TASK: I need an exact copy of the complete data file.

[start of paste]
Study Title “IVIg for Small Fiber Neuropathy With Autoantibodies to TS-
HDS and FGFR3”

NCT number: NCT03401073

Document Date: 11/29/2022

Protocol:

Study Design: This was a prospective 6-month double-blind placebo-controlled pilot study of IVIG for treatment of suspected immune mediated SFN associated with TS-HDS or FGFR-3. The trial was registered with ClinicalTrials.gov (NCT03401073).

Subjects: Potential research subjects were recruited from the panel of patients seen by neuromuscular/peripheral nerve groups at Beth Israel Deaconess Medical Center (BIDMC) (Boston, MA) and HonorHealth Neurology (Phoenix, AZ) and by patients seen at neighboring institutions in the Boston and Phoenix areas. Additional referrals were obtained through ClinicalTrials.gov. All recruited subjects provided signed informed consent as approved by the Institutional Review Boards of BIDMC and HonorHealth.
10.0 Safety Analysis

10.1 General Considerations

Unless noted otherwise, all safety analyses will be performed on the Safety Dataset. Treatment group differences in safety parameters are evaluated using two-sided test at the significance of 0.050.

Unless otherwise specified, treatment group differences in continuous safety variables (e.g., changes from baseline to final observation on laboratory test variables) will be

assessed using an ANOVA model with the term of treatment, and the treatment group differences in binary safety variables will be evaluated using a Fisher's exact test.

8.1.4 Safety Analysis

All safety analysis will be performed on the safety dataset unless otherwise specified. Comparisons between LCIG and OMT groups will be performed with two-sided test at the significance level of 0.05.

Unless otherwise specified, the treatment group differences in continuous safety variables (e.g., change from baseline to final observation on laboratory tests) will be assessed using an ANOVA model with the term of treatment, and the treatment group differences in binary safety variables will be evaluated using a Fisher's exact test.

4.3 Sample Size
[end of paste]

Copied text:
Study Title “IVIg for Small Fiber Neuropathy With Autoantibodies to TS-
HDS and FGFR3”

NCT number: NCT03401073

Document Date: 11/29/2022

Protocol:

Study Design: This was a prospective 6-month double-blind placebo-controlled pilot study of IVIG for treatment of suspected immune mediated SFN associated with TS-HDS or FGFR-3. The trial was registered with ClinicalTrials.gov (NCT03401073).

Subjects: Potential research subjects were recruited from the panel of patients seen by neuromuscular/peripheral nerve groups at Beth Israel Deaconess Medical Center (BIDMC) (Boston, MA) and HonorHealth Neurology (Phoenix, AZ) and by patients seen at neighboring institutions in the Boston and Phoenix areas. Additional referrals were obtained through ClinicalTrials.gov. All recruited subjects provided signed informed consent as approved by the Institutional Review Boards of BIDMC and HonorHealth.
10.0 Safety Analysis

10.1 General Considerations

Unless noted otherwise, all safety analyses will be performed on the Safety Dataset. Treatment group differences in safety parameters are evaluated using two-sided test at the significance of 0.050.

Unless otherwise specified, treatment group differences in continuous safety variables (e.g., changes from baseline to final observation on laboratory test variables) will be

assessed using an ANOVA model with the term of treatment, and the treatment group differences in binary safety variables will be evaluated using a Fisher's exact test.

8.1.4 Safety Analysis

All safety analysis will be performed on the safety dataset unless otherwise specified. Comparisons between LCIG and OMT groups will be performed with two-sided test at the significance level of 0.05.

Unless otherwise specified, the treatment group differences in continuous safety variables (e.g., change from baseline to final observation on laboratory tests) will be assessed using an ANOVA model with the term of treatment, and the treatment group differences in binary safety variables will be evaluated using a Fisher's exact test.

4.3 Sample Size